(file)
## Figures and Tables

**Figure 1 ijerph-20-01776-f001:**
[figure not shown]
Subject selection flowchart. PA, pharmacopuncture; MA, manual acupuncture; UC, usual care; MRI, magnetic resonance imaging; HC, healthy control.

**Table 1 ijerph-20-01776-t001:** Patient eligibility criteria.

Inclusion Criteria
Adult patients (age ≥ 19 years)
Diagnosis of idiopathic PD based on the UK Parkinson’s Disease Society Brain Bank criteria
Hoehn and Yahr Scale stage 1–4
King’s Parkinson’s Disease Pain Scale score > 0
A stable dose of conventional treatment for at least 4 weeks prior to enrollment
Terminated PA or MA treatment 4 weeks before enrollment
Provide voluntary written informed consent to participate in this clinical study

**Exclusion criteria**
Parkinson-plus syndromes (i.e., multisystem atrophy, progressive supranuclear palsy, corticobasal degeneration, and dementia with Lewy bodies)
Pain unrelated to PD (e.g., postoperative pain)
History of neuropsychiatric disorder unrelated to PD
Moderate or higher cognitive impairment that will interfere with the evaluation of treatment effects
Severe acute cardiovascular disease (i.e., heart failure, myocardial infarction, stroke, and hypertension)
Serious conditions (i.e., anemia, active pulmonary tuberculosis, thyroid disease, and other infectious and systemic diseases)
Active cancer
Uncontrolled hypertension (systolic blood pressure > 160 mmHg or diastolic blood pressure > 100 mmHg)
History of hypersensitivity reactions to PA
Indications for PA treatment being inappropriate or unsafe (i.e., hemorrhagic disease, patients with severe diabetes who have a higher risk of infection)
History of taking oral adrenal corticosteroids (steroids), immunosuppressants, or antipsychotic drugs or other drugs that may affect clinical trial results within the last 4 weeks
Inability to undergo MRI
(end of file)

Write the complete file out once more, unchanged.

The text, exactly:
## Figures and Tables

**Figure 1 ijerph-20-01776-f001:**
[figure not shown]
Subject selection flowchart. PA, pharmacopuncture; MA, manual acupuncture; UC, usual care; MRI, magnetic resonance imaging; HC, healthy control.

**Table 1 ijerph-20-01776-t001:** Patient eligibility criteria.

Inclusion Criteria
Adult patients (age ≥ 19 years)
Diagnosis of idiopathic PD based on the UK Parkinson’s Disease Society Brain Bank criteria
Hoehn and Yahr Scale stage 1–4
King’s Parkinson’s Disease Pain Scale score > 0
A stable dose of conventional treatment for at least 4 weeks prior to enrollment
Terminated PA or MA treatment 4 weeks before enrollment
Provide voluntary written informed consent to participate in this clinical study

**Exclusion criteria**
Parkinson-plus syndromes (i.e., multisystem atrophy, progressive supranuclear palsy, corticobasal degeneration, and dementia with Lewy bodies)
Pain unrelated to PD (e.g., postoperative pain)
History of neuropsychiatric disorder unrelated to PD
Moderate or higher cognitive impairment that will interfere with the evaluation of treatment effects
Severe acute cardiovascular disease (i.e., heart failure, myocardial infarction, stroke, and hypertension)
Serious conditions (i.e., anemia, active pulmonary tuberculosis, thyroid disease, and other infectious and systemic diseases)
Active cancer
Uncontrolled hypertension (systolic blood pressure > 160 mmHg or diastolic blood pressure > 100 mmHg)
History of hypersensitivity reactions to PA
Indications for PA treatment being inappropriate or unsafe (i.e., hemorrhagic disease, patients with severe diabetes who have a higher risk of infection)
History of taking oral adrenal corticosteroids (steroids), immunosuppressants, or antipsychotic drugs or other drugs that may affect clinical trial results within the last 4 weeks
Inability to undergo MRI